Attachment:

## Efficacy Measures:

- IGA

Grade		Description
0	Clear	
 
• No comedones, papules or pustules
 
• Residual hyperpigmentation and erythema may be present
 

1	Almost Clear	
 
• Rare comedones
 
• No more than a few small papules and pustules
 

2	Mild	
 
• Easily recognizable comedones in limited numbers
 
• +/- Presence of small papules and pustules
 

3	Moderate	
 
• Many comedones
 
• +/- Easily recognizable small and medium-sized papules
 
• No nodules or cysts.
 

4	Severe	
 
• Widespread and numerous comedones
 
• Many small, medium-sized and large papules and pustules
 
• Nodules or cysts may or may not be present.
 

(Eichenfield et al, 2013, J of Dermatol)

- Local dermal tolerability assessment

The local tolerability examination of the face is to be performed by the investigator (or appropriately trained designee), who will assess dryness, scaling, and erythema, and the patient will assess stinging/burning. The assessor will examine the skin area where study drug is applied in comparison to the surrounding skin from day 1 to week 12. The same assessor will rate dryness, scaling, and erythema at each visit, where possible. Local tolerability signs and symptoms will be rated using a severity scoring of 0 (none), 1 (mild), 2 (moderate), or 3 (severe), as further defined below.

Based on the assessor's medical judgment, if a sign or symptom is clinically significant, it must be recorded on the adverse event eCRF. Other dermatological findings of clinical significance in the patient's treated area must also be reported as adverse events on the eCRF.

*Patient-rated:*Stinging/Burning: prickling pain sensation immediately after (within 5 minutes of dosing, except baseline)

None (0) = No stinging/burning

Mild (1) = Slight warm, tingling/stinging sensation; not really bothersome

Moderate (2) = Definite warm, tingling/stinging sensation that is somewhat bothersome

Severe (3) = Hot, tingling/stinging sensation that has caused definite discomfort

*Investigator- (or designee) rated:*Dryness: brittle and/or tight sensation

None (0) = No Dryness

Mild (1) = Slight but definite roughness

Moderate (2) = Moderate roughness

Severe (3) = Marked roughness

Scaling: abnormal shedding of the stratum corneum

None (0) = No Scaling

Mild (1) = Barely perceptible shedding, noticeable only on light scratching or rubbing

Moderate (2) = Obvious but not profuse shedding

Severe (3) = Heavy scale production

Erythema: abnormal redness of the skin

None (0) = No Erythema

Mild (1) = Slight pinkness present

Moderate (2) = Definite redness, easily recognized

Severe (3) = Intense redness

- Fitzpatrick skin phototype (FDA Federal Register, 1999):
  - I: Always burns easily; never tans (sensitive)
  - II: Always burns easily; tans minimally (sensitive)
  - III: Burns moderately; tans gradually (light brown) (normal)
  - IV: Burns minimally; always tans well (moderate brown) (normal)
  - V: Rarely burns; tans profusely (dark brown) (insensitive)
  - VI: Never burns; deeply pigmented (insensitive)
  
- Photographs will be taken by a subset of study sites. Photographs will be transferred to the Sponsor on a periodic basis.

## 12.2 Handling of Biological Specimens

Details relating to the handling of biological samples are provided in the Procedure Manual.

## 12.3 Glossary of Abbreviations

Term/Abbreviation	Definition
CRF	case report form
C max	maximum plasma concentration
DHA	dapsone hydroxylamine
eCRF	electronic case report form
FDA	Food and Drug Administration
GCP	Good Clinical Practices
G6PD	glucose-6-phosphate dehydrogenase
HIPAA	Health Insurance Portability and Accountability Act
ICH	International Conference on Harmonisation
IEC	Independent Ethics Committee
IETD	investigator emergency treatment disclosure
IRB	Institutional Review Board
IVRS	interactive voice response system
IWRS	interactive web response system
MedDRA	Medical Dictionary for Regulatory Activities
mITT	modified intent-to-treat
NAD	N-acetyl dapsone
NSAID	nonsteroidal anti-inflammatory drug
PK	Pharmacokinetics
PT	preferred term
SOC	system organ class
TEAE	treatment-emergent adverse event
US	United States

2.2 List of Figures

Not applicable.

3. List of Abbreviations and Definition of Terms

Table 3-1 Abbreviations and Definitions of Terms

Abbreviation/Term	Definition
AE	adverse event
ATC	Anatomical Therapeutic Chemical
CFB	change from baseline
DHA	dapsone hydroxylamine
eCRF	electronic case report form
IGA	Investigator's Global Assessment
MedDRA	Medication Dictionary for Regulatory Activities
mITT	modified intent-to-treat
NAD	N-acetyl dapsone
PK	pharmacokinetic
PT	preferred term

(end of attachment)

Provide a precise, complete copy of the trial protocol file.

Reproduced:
## Efficacy Measures:

- IGA

Grade		Description
0	Clear	
 
• No comedones, papules or pustules
 
• Residual hyperpigmentation and erythema may be present
 

1	Almost Clear	
 
• Rare comedones
 
• No more than a few small papules and pustules
 

2	Mild	
 
• Easily recognizable comedones in limited numbers
 
• +/- Presence of small papules and pustules
 

3	Moderate	
 
• Many comedones
 
• +/- Easily recognizable small and medium-sized papules
 
• No nodules or cysts.
 

4	Severe	
 
• Widespread and numerous comedones
 
• Many small, medium-sized and large papules and pustules
 
• Nodules or cysts may or may not be present.
 

(Eichenfield et al, 2013, J of Dermatol)

- Local dermal tolerability assessment

The local tolerability examination of the face is to be performed by the investigator (or appropriately trained designee), who will assess dryness, scaling, and erythema, and the patient will assess stinging/burning. The assessor will examine the skin area where study drug is applied in comparison to the surrounding skin from day 1 to week 12. The same assessor will rate dryness, scaling, and erythema at each visit, where possible. Local tolerability signs and symptoms will be rated using a severity scoring of 0 (none), 1 (mild), 2 (moderate), or 3 (severe), as further defined below.

Based on the assessor's medical judgment, if a sign or symptom is clinically significant, it must be recorded on the adverse event eCRF. Other dermatological findings of clinical significance in the patient's treated area must also be reported as adverse events on the eCRF.

*Patient-rated:*Stinging/Burning: prickling pain sensation immediately after (within 5 minutes of dosing, except baseline)

None (0) = No stinging/burning

Mild (1) = Slight warm, tingling/stinging sensation; not really bothersome

Moderate (2) = Definite warm, tingling/stinging sensation that is somewhat bothersome

Severe (3) = Hot, tingling/stinging sensation that has caused definite discomfort

*Investigator- (or designee) rated:*Dryness: brittle and/or tight sensation

None (0) = No Dryness

Mild (1) = Slight but definite roughness

Moderate (2) = Moderate roughness

Severe (3) = Marked roughness

Scaling: abnormal shedding of the stratum corneum

None (0) = No Scaling

Mild (1) = Barely perceptible shedding, noticeable only on light scratching or rubbing

Moderate (2) = Obvious but not profuse shedding

Severe (3) = Heavy scale production

Erythema: abnormal redness of the skin

None (0) = No Erythema

Mild (1) = Slight pinkness present

Moderate (2) = Definite redness, easily recognized

Severe (3) = Intense redness

- Fitzpatrick skin phototype (FDA Federal Register, 1999):
  - I: Always burns easily; never tans (sensitive)
  - II: Always burns easily; tans minimally (sensitive)
  - III: Burns moderately; tans gradually (light brown) (normal)
  - IV: Burns minimally; always tans well (moderate brown) (normal)
  - V: Rarely burns; tans profusely (dark brown) (insensitive)
  - VI: Never burns; deeply pigmented (insensitive)
  
- Photographs will be taken by a subset of study sites. Photographs will be transferred to the Sponsor on a periodic basis.

## 12.2 Handling of Biological Specimens

Details relating to the handling of biological samples are provided in the Procedure Manual.

## 12.3 Glossary of Abbreviations

Term/Abbreviation	Definition
CRF	case report form
C max	maximum plasma concentration
DHA	dapsone hydroxylamine
eCRF	electronic case report form
FDA	Food and Drug Administration
GCP	Good Clinical Practices
G6PD	glucose-6-phosphate dehydrogenase
HIPAA	Health Insurance Portability and Accountability Act
ICH	International Conference on Harmonisation
IEC	Independent Ethics Committee
IETD	investigator emergency treatment disclosure
IRB	Institutional Review Board
IVRS	interactive voice response system
IWRS	interactive web response system
MedDRA	Medical Dictionary for Regulatory Activities
mITT	modified intent-to-treat
NAD	N-acetyl dapsone
NSAID	nonsteroidal anti-inflammatory drug
PK	Pharmacokinetics
PT	preferred term
SOC	system organ class
TEAE	treatment-emergent adverse event
US	United States

2.2 List of Figures

Not applicable.

3. List of Abbreviations and Definition of Terms

Table 3-1 Abbreviations and Definitions of Terms

Abbreviation/Term	Definition
AE	adverse event
ATC	Anatomical Therapeutic Chemical
CFB	change from baseline
DHA	dapsone hydroxylamine
eCRF	electronic case report form
IGA	Investigator's Global Assessment
MedDRA	Medication Dictionary for Regulatory Activities
mITT	modified intent-to-treat
NAD	N-acetyl dapsone
PK	pharmacokinetic
PT	preferred term